Volunteers at the heart of Lewisville Lake Environmental Learning Area’s mission to preserve natural heritage

Friday, May 15, 2020 - 13:56
Judi and Van Elliott
Judi and Van Elliott

Feverishly pushing her camera’s shutter button from a car window, Judi Elliott hoped to capture a clear picture of an eagle soaring over Lewisville Lake. 

Judi and her husband, Van, aren’t professional photographers. In retirement, they found enjoyment in snapping photos of birds — chickadees, mockingbirds or others that flew into the backyard of their Flower Mound home.

They had long wanted to take their own photo of a bald eagle, which was what first brought them to the Lewisville Lake Environmental Learning Area, a 2,600-acre nature preserve managed by the University of North Texas, city of Lewisville and Lewisville ISD that provides opportunities for environmental education, research and recreation.

On a clear September day in 2010, an eagle flew into view during the Elliotts’ LLELA volunteer shift. Judi whipped out her camera to finally get the coveted photo. 

“We were hooked after that,” Judi said. “After seeing the eagle, we knew this is where we’d want to be all of the time. Plus, we’d met everyone, and they were so welcoming. We didn’t have a lot of experience working in nature, but they said, ‘We’ll teach you what you need to know.’”

LLELA Director Ken Steigman has always wanted to make the nature preserve an inviting place where UNT faculty, staff and students can work alongside community members to learn, research and help preserve and restore native Texas ecosystems and biodiversity. UNT has long been committed to biodiversity initiatives, including through its institutes of research excellence such as the BioDiscovery Institute and Advanced Environmental Research Institute, and its Pecan Creek Pollinative Prairie at Discovery Park.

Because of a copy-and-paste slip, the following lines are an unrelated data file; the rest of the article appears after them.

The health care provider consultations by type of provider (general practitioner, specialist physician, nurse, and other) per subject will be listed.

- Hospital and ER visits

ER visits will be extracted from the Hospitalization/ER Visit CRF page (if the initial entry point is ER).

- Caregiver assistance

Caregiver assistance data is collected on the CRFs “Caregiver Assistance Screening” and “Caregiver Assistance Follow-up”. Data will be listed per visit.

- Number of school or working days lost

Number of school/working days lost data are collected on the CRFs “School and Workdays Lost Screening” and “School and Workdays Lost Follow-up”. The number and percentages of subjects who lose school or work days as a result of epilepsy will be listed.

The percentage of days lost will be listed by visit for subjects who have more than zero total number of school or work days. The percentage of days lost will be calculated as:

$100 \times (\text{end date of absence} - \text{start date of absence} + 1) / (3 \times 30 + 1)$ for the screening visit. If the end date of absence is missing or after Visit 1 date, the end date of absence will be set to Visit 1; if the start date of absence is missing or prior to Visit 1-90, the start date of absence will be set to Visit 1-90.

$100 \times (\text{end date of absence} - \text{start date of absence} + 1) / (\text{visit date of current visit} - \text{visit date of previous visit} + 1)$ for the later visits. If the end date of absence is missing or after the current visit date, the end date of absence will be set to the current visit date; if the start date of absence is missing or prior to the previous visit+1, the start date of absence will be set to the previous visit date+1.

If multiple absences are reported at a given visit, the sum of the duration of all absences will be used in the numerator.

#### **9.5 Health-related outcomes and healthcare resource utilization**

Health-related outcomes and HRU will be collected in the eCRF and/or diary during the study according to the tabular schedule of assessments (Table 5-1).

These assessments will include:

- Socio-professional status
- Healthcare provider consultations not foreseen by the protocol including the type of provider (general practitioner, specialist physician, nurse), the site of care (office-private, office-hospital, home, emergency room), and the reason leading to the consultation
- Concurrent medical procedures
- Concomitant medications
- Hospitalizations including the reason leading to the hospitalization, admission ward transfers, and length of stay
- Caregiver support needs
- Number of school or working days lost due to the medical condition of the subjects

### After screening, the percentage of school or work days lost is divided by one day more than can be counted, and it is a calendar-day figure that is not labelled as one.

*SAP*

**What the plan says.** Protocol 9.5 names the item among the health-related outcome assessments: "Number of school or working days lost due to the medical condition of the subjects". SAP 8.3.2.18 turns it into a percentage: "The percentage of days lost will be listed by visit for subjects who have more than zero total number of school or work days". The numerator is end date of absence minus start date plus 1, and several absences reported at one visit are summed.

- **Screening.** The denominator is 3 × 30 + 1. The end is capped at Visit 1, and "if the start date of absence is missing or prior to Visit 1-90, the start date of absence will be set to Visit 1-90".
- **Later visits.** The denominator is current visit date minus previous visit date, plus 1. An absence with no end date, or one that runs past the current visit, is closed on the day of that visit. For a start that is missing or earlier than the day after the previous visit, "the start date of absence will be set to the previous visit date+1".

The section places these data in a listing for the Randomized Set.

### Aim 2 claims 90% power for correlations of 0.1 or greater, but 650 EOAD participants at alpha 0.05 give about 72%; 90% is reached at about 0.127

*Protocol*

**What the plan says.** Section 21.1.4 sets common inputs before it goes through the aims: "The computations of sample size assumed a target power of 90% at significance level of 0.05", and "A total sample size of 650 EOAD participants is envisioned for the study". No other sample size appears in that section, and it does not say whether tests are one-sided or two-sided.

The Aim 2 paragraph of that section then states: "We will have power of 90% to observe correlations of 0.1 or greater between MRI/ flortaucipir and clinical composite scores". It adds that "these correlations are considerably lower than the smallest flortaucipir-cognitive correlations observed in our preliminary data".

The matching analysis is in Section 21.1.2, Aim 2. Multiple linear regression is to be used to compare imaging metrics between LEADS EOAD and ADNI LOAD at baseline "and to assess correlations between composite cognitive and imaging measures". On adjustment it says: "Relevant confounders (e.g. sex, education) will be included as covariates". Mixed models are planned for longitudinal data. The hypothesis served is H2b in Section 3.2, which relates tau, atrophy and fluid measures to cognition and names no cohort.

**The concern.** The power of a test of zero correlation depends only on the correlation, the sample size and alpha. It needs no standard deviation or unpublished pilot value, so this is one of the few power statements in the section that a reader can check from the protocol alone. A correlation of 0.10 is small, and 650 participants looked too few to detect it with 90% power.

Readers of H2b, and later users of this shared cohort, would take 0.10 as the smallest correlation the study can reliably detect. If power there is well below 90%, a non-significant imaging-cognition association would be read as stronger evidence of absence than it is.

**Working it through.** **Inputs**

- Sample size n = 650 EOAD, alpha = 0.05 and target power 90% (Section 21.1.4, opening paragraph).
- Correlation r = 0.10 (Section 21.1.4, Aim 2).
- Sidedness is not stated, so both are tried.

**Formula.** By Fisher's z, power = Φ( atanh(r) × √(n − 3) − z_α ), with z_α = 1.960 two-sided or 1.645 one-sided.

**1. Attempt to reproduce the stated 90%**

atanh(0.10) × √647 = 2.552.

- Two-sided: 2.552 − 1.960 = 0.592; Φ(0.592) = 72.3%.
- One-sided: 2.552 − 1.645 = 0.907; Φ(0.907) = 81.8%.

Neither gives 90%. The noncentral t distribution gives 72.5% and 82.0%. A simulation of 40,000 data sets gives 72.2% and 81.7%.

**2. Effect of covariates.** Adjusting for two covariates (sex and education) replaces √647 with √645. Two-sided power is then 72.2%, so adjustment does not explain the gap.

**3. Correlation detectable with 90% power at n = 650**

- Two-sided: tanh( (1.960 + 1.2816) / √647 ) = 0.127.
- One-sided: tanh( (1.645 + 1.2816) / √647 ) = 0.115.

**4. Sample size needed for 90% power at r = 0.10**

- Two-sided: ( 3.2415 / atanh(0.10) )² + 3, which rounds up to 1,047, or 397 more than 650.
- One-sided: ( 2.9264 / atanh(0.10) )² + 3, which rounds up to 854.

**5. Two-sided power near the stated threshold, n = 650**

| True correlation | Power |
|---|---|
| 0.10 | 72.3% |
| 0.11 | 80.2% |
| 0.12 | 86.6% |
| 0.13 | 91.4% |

“A lot of the volunteers feel like this is their place,” Steigman said. “This is public land, and I want them to feel a sense of ownership of the property.”

The Elliotts said they’ve learned how to become better stewards of the environment over the last decade as LLELA volunteers.

“Every time we come out to LLELA, it’s something new and different that we haven’t seen before. It’s so exciting. It’s really hard not to fall in love with this place,” Judi said. 

Their experience at LLELA inspired the Elliotts to join the Elm Fork chapter of Texas Master Naturalists, a statewide program that trains volunteers to offer educational and outreach services about the responsible management of natural resources and natural areas within their communities. They added a rain barrel and compost bin and reduced their water consumption at home, too.

“Ours is just a drop in the bucket compared to what others are doing, but we’re doing what little bit we can to better take care of our environment,” Van said. 

As some of the longest-running volunteers at LLELA, the Elliotts have put in hundreds of hours on various projects from trail maintenance to administrative work. Van and Judi were charter volunteers for LLELA’s eastern bluebird nest box program, which has collected data such as habitat preferences, life spans and population sizes for the bluebirds that can be used by researchers and wildlife managers to better understand their place in the overall ecosystem. The Elliotts also developed a database to collect volunteer information like hours and projects worked. This data has been helpful in staying engaged with volunteers and in applying for grants to further its conversation and research work, Steigman said. 

“Van and Judi have been the most amazing ambassadors to LLELA,” Steigman said. “They’ve spread the word about what’s going on out here and encouraged many people to volunteer and participate over the years.” 

Volunteers are essential to LLELA’s mission to preserve and restore the area’s natural heritage. The organization has just two full-time staff members and a force of 160 volunteers that help with research, educational programs, habitat restoration and more.

“This place wouldn’t work without volunteers,” Steigman said. “We’ve got this great mix of citizens and UNT students, faculty and staff who are all working together on these environmental projects out here. It’s really neat to see.” 

UNT News Service
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